As alumni, our role is an important one. We have a responsibility to the American people ... and to one another ... to promote the Naval Academy and the naval services. We can begin by reexamining the priorities of our own Association. For example, during a critical time for the services ... a time when junior officer retention - particularly for surface warfare officers, SEALS, and both Navy and Marine Corps pilots -- is exceptionally difficult ... why does our Association commit a significant portion of its effort to career transition? If the Naval Academy's mission is "... to provide graduates who are dedicated to a career of naval service ..." are we really doing everything we can to support that mission? Read Shipmate... take a look at the Association's web page. What programs or resources do you see oriented at making a career in the naval services more appealing? Now I'm not suggesting that we eliminate the Career Transition Program ... but I certainly believe that ... at a minimum ... for every resource that goes toward career transition, our Association should be devoting an equal amount in an effort to keep our officers on active duty.

I would like to ask you to get involved at the Academy itself. Seek opportunities to share your experiences with the midshipmen ... to mentor them. You live here in the area ... become a sponsor family. Encourage fellow alumni in other areas to become Blue and Gold officers and to assist the Academy in finding qualified applicants. Offer your services to speak to the midshipmen in some capacity ... at a dining in, a mess night, in the company wardroom, or one of their integrity development seminars. Do it! Remember, Lieutenant General Marty Steele ... the officer I told you about earlier who visited his son in Pensacola? He recently shared his professional experiences with a small group of midshipmen ... just 10 to 20 ... and you should have seen their after action comments. Let me read a few:

--"He ... has remembered that officers should also be leaders and should genuinely care about their people, not just pretend so they can check off a box in their fitreps (an all too common trait around here)."

--"I would like to see more ... officers sharing their experiences with us instead of just droning on and on about something we really know nothing about."

--He "provided a unique perspective of life with a military career and how that relates to family. It is unfortunate more ... sessions cannot be this productive."

--"He makes it sound like what we are doing really makes a difference and I want to make a difference in people's lives."

--"The session with LtGen Steele was probably the most worthwhile hour and a half I've had while at the Academy ... that's what it's all about ... those sailors and Marines out there."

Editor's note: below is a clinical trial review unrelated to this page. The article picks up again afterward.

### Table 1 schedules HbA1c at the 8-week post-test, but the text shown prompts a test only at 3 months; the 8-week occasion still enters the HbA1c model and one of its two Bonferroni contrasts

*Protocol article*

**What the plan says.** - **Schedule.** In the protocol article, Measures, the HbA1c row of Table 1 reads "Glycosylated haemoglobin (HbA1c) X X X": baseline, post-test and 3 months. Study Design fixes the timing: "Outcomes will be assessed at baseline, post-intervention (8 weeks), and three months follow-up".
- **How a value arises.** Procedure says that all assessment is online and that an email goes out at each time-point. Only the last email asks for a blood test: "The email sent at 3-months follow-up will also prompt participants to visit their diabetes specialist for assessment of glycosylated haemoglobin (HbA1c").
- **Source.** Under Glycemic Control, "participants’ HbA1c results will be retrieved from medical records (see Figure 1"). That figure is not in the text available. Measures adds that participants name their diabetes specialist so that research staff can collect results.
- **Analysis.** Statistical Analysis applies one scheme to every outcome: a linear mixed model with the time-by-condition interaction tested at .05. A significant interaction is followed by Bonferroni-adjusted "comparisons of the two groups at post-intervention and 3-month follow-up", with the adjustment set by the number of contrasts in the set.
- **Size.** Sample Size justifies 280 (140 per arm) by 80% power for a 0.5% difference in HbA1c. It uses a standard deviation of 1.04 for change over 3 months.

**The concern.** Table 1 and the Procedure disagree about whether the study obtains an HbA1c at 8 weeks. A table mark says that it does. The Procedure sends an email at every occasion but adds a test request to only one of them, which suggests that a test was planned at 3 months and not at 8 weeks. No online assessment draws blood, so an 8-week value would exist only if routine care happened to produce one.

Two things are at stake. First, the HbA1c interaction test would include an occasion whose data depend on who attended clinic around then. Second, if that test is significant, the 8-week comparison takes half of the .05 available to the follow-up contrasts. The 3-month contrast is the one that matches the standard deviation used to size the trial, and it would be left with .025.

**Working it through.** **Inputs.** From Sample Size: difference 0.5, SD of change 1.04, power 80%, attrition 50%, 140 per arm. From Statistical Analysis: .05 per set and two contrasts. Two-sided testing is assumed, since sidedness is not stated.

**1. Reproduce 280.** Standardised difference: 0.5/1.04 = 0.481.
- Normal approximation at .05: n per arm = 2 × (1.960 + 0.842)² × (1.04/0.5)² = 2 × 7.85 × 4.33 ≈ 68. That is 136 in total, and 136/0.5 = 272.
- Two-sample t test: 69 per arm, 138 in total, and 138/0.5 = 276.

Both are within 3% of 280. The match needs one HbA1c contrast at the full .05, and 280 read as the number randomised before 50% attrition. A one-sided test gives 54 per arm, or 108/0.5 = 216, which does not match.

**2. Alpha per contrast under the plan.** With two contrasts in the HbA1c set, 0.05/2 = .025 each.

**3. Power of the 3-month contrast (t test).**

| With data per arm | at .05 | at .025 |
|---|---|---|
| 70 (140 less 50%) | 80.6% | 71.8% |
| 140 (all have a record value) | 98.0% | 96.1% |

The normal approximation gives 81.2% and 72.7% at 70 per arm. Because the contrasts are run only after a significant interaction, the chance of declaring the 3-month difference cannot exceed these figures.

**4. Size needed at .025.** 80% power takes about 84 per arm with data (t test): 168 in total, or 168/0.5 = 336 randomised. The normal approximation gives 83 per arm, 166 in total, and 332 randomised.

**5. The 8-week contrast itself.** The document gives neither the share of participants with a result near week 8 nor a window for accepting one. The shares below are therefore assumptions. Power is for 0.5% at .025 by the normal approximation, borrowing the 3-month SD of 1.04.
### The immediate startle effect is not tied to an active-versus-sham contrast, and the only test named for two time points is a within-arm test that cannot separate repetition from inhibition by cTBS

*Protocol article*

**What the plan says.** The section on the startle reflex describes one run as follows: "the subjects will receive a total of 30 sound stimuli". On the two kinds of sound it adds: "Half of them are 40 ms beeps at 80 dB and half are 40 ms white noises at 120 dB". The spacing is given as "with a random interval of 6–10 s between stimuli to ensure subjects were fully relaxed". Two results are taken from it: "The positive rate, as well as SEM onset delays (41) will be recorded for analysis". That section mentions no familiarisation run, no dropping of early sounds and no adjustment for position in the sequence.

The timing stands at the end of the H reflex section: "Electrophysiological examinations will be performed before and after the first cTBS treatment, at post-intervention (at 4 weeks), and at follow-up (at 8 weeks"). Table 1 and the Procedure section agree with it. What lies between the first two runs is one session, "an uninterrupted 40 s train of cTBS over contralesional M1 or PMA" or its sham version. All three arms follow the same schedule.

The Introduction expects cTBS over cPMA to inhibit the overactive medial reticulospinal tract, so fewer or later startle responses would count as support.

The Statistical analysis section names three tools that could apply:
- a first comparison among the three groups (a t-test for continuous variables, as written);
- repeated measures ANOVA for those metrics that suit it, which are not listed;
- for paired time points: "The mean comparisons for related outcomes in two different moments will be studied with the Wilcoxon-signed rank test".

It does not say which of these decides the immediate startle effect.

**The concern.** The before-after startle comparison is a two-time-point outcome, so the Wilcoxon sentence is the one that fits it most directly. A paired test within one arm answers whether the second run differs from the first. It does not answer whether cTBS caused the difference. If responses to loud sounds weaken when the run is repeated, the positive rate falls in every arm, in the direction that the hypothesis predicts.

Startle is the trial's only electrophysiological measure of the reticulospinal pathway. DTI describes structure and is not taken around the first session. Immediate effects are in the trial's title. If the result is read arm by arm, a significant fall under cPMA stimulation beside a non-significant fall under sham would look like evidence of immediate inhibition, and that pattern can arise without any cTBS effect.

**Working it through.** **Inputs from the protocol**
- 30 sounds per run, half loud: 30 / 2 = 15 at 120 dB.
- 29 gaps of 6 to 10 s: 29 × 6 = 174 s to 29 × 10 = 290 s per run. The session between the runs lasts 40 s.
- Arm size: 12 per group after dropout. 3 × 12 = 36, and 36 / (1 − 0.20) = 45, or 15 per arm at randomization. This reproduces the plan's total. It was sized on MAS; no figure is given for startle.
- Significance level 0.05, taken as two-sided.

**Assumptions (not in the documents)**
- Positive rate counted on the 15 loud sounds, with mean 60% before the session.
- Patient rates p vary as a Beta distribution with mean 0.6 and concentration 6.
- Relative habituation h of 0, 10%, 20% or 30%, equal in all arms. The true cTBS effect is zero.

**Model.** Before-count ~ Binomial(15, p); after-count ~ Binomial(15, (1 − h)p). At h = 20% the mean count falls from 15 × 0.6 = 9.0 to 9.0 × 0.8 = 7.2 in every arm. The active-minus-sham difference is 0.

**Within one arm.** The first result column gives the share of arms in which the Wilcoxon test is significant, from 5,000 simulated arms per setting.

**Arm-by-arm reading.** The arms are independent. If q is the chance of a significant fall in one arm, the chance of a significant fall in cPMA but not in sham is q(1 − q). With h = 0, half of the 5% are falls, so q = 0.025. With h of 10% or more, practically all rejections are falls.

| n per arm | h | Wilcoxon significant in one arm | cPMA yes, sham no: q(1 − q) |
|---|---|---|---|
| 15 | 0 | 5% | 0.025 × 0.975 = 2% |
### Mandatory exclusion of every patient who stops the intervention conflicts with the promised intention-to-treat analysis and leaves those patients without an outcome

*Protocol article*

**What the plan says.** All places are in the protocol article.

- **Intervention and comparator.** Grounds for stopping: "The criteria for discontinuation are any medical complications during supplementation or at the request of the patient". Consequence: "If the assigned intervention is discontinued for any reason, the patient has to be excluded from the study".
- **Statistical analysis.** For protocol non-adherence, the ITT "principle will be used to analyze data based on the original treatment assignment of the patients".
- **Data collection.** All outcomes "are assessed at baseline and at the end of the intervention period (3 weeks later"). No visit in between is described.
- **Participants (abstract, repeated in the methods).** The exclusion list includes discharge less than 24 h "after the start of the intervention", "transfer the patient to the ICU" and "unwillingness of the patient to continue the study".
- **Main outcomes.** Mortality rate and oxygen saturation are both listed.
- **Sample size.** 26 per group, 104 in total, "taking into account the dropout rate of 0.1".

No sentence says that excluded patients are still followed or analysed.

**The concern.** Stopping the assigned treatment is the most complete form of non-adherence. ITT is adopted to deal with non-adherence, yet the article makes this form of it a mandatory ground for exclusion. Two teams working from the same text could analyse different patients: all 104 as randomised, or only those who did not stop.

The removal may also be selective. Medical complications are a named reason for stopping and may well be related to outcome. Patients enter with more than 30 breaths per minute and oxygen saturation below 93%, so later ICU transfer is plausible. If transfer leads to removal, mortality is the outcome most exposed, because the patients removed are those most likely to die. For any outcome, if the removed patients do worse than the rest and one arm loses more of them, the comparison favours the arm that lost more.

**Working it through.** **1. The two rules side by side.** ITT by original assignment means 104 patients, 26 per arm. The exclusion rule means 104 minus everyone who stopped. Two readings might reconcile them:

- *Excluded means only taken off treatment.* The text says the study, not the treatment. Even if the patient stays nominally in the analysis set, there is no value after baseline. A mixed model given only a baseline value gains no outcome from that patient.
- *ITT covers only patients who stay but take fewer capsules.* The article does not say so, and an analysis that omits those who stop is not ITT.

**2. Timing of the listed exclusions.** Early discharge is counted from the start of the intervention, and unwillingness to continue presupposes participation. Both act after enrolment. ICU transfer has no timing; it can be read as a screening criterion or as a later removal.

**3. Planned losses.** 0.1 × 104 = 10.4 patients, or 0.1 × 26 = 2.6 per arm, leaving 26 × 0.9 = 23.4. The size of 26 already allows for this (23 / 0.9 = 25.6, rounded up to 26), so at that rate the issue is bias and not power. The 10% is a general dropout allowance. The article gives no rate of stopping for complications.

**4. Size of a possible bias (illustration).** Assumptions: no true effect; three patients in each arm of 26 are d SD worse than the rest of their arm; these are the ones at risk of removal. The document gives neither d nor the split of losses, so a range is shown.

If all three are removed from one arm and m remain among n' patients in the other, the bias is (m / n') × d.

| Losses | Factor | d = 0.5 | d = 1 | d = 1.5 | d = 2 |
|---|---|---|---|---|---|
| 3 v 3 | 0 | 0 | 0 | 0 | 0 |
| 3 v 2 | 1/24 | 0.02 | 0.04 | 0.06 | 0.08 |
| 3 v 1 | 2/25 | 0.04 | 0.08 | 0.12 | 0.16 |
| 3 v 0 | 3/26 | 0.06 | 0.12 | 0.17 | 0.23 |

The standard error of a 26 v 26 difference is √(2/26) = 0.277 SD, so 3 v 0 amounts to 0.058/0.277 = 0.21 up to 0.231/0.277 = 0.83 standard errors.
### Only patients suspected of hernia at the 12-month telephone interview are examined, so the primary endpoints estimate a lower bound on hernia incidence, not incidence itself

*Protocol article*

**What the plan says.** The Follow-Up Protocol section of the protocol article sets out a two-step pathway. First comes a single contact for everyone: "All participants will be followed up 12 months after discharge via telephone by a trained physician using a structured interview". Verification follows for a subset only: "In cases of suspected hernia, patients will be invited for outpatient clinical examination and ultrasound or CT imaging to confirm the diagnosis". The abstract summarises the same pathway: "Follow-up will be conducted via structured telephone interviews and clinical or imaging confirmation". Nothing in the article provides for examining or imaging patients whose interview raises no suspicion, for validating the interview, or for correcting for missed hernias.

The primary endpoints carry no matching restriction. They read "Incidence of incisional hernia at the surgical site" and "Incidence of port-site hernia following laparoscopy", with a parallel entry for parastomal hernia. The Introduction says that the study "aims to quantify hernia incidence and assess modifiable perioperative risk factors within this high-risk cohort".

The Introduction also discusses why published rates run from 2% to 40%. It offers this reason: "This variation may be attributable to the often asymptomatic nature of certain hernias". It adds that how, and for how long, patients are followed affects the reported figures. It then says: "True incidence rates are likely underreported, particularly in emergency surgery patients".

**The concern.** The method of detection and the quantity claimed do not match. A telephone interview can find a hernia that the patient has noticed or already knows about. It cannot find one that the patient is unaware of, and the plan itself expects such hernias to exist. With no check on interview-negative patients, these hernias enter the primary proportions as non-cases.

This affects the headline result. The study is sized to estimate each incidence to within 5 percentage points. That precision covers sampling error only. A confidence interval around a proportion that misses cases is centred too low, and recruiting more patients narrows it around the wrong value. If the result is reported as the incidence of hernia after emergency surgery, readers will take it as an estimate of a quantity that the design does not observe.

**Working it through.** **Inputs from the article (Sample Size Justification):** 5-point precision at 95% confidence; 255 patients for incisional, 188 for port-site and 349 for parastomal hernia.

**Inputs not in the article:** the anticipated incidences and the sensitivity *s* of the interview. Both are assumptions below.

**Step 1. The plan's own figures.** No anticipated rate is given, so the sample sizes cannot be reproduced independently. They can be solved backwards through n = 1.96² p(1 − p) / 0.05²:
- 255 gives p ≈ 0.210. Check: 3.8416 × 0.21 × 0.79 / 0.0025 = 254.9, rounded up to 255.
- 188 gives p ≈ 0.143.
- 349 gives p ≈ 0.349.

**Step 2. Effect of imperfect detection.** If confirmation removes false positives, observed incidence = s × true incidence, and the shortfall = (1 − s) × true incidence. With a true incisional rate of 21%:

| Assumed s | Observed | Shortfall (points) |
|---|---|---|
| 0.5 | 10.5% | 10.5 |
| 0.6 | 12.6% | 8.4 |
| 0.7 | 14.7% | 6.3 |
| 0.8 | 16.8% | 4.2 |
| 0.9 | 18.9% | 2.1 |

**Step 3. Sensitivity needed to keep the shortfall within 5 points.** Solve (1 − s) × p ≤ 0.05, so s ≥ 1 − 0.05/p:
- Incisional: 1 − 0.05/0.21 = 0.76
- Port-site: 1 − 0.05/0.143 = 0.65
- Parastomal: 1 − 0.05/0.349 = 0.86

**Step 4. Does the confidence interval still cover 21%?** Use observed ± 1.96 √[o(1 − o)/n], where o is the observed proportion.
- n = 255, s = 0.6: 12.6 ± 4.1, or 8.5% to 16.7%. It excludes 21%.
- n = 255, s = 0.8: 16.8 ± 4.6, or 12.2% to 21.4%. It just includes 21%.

--"... it was a positive experience, which will ... motivate us to achieve our highest potential as leaders."

They want to hear you ... to learn of your leadership challenges and experiences. They crave it! You can help John Ryan and the leadership of the Academy immensely. You can help as they move to change the climate within the Brigade. It is vital to their development, to the health of the naval services, and ... in my estimation ... to the very existence of the Naval Academy.

We can restore the ring's luster if we take the inscription above the Chapel doors to heart: Non sibi sed patriae ... Not for self, but for country. Get involved ... and send the Academy leadership and our Alumni Association a loud and clear message: We will support you ... with our money ... with our service ... and with our time. But we will not tolerate situational ethics or mismanagement of public perception ... we will not tolerate anything less than the strict adherence to the mission of our Academy, "to develop midshipmen morally, mentally, and physically and to imbue them with the highest ideals of duty, honor, and loyalty in order to provide graduates who are dedicated to a career of naval service and have potential for future development in mind and character to assume the highest responsibilities of command, citizenship and government" ... we will not tolerate these things because they are too important ... to the Academy, the naval services, and the nation.

Thank you, Semper Fidelis ... and BEAT ARMY!

Resume' of the Week: Attached is a resume' for Tom Struckmeyer '87. Tom is currently in England on sabbatical while his wife completes her studies at Cambridge.

I've noticed that when I attach resume's and such that I tend to get a greater number of e-mails kicked back to me as undelivered. I imagine that some of our participants may have systems which may not allow for e-mails with attachments. I'm not sure what to do about this. I suppose I could send out updates with no attachments and then send out resume's separately. I'll have to ponder this. If anyone has suggestions, let me know.

That's it for this week.

RB Lane '75